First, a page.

Several months ago, I drove up to an FM transmitter site, looked up at the utility pole, and saw this:
Three-phase open delta is a bad hombre. Most, if not all, transmitter manufacturers will void the warranty of any transmitter connected to a service like this. What is perplexing is it appears that all three phases are available on the primary side, why would this be necessary? Perhaps it was not always so at this location. Regardless, this was the source of power for 20 KW FM transmitters since 1958 until we moved it to a new building last month.
According to a GE publication on transformers, open delta 3 phase power is undesirable because:
Although this connection delivers three-phase currents which are approximately symmetrical to a three-phase symetrical load, the currents flowing in the high voltage circuit are not equal nor are they 120 degrees apart. The maximum safe output of the bank operating in this manner is 58% of a 3 pot Wye/Delta bank. The system is grossly unbalanced, both electrostatically and electromagnetically.
Schematically, it looks like this:
Regular 3 phase delta looks like this:
Most utility companies will not hook up 3 phase delta on the customer side anymore because the “high” or “wild” leg, which as shown in the diagram runs a good deal higher than 120 volts to neutral. Hook up a high leg to a single phase 120 volt piece of equipment and wait for the power supply to blow up. Also true with 277-volt lighting circuits, as my assistant once found out with the Coke Machine in the break room. The new 3 phase service will almost invariably be 208 wye unless there is some very compelling reason, which is fine.
There are many ways to get around three phase open delta, perhaps the best is a rotary phase converter. This piece of equipment will take a 240-volt split phase and add a third leg. These legs will not be 120 degrees apart, as they would be in a true three-phase, however, they will be close enough that 3 phase motors and transformers will be happy.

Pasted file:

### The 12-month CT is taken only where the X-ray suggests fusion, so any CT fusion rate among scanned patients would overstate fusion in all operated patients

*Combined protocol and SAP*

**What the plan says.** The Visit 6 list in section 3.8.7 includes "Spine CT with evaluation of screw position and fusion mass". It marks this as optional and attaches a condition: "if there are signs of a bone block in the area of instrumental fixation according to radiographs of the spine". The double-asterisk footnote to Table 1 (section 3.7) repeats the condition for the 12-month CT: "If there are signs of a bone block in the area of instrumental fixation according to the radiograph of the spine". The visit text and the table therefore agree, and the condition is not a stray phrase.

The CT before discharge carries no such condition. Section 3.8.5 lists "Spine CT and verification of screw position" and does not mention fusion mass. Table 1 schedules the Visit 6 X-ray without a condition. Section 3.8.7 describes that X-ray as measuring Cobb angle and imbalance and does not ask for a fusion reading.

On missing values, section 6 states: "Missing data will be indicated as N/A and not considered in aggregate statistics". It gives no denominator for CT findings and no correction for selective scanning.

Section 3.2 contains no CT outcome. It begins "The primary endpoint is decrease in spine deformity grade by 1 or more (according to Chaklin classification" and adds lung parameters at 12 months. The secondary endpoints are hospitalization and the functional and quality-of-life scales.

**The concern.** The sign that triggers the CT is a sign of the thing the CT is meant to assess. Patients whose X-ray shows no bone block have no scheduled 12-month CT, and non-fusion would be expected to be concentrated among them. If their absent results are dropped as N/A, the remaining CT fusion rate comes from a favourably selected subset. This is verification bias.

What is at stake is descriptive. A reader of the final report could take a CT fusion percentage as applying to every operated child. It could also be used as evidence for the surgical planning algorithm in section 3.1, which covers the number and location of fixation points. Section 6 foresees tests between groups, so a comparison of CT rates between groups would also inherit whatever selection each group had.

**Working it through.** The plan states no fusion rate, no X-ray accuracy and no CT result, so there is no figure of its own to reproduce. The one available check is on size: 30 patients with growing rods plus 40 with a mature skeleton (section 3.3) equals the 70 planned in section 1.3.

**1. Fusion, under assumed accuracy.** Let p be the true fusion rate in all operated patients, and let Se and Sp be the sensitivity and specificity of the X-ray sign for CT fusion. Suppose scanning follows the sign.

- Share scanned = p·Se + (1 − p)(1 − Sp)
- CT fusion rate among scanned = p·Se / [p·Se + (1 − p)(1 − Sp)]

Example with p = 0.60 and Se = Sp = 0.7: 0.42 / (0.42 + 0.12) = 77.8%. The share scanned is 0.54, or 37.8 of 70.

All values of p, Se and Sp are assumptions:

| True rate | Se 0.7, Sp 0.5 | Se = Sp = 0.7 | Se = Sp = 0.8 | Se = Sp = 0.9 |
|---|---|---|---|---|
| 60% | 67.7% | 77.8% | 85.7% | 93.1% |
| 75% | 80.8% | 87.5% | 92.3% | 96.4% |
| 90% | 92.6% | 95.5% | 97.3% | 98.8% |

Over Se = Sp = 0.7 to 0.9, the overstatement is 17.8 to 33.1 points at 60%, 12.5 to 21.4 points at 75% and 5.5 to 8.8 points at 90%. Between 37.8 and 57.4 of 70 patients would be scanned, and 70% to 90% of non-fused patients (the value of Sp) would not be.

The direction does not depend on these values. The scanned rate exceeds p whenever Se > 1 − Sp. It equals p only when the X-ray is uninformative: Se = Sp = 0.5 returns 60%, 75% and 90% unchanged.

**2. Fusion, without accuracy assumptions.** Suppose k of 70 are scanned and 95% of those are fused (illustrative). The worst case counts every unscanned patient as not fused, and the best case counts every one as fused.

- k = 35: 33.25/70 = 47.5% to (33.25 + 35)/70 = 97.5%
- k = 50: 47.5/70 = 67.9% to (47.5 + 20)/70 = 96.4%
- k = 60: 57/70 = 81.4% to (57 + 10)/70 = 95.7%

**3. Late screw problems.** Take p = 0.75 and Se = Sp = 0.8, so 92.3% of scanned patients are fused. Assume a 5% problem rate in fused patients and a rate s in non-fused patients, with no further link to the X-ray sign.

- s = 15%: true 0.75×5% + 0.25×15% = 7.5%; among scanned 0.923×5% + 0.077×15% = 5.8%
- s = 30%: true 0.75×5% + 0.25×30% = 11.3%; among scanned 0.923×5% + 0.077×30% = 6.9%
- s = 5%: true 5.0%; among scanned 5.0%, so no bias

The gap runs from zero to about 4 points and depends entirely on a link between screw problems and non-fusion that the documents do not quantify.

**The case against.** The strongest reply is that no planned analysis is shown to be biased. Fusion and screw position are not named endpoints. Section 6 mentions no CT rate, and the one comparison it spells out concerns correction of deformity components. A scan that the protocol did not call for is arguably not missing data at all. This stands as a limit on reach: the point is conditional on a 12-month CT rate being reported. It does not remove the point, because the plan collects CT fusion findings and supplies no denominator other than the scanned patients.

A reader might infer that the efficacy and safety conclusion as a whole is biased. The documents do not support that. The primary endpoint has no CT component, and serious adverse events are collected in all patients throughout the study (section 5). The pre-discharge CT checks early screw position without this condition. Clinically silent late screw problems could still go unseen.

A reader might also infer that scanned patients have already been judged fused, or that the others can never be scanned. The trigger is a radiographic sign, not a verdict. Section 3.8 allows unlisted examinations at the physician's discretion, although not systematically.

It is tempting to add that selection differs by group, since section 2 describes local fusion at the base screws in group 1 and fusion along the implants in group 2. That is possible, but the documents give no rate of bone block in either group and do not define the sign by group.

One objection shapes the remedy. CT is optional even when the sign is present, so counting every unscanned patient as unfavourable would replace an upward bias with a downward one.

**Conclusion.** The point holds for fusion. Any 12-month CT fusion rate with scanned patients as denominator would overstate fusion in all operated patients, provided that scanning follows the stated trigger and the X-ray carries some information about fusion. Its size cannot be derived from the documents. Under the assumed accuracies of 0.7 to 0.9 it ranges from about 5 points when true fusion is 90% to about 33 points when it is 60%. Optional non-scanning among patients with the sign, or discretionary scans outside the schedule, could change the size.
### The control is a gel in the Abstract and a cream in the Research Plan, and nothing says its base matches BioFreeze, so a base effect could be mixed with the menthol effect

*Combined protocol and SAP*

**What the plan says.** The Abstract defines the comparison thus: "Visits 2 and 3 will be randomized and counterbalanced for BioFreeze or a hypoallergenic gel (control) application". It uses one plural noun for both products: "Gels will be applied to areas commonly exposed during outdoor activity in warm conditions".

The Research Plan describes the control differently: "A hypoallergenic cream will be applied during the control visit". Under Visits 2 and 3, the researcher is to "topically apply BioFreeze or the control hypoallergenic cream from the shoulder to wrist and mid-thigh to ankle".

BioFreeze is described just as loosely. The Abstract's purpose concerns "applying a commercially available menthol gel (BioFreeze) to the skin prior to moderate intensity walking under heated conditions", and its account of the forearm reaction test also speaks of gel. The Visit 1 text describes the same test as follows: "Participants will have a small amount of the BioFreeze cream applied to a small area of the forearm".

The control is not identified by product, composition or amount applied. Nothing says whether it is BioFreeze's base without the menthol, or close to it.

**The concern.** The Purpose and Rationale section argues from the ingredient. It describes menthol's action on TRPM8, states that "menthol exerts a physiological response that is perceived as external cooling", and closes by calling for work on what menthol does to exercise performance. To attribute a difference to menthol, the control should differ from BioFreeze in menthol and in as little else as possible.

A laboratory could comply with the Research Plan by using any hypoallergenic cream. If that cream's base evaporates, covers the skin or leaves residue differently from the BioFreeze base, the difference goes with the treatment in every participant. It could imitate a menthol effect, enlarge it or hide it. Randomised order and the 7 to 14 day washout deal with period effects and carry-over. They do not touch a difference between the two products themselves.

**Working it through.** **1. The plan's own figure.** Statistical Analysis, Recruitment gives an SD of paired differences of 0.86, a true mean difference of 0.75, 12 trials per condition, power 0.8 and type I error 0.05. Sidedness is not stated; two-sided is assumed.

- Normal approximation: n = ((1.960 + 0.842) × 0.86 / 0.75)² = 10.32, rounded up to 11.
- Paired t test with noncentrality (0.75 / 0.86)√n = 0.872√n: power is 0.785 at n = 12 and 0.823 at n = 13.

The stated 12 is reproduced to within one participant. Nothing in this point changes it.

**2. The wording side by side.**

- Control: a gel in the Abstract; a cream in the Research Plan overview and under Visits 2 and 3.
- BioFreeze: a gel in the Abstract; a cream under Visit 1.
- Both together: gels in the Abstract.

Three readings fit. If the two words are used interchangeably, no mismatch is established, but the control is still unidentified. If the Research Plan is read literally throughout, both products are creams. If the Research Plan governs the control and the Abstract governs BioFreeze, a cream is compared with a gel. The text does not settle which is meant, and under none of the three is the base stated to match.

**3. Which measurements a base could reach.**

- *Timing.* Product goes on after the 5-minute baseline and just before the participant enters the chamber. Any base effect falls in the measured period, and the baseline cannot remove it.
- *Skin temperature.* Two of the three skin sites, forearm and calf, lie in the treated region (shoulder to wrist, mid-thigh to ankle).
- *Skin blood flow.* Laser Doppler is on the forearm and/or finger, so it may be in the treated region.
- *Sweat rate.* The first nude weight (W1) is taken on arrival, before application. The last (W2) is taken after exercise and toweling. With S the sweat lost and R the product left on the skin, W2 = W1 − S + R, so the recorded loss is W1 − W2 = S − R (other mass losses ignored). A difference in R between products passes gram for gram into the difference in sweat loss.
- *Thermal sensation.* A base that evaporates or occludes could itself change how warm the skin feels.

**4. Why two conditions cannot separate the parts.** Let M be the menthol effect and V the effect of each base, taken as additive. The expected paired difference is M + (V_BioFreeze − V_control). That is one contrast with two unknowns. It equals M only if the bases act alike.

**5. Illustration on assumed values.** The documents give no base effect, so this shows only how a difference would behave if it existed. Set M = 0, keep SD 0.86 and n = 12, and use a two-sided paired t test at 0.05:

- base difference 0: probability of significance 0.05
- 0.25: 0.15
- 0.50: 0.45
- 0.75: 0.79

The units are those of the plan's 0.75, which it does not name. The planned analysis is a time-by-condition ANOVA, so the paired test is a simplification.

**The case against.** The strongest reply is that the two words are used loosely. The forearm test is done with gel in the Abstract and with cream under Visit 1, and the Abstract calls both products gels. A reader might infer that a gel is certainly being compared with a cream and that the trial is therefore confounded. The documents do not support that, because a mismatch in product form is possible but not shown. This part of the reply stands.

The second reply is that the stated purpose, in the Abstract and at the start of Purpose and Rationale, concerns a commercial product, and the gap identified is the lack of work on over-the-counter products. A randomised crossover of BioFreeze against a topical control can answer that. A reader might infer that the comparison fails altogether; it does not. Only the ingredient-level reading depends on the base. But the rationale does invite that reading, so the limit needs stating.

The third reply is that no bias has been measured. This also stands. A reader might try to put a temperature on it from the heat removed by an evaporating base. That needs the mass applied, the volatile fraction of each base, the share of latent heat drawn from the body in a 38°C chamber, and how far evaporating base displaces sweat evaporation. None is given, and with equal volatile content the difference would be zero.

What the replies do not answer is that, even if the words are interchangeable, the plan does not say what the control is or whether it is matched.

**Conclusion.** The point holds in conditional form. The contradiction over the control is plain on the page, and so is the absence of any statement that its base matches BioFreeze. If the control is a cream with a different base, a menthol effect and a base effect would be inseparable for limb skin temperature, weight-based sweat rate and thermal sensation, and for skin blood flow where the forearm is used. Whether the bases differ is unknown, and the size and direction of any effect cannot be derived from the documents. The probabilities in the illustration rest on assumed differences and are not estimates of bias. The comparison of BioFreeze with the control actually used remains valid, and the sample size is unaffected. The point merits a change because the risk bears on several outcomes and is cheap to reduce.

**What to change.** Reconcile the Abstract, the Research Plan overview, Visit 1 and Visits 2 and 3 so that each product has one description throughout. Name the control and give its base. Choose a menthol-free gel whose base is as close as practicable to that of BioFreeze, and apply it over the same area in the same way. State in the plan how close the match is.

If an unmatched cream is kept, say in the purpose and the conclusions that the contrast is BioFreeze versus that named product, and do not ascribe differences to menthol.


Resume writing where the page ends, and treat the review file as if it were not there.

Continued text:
This leads to an unbalanced voltage/current condition which needs to be accounted for in the design of the unit. The second way to do this is to power a three-phase generator with a split-phase motor. This will completely isolate the 3 phase equipment from the utility service and provide for true three phase power.
The downside to any motor/generator or rotary converter is moving parts and conversion inefficiencies. At any transmitter site that uses this type of equipment, either a backup power converter or a lower power split phase backup transmitter should be installed. With all mechanical things, eventually, this will need to be repaired and it would suck to be off the air while that is happening.
Regardless of any of that, this particular service is about to be disconnected permanently. Good riddance.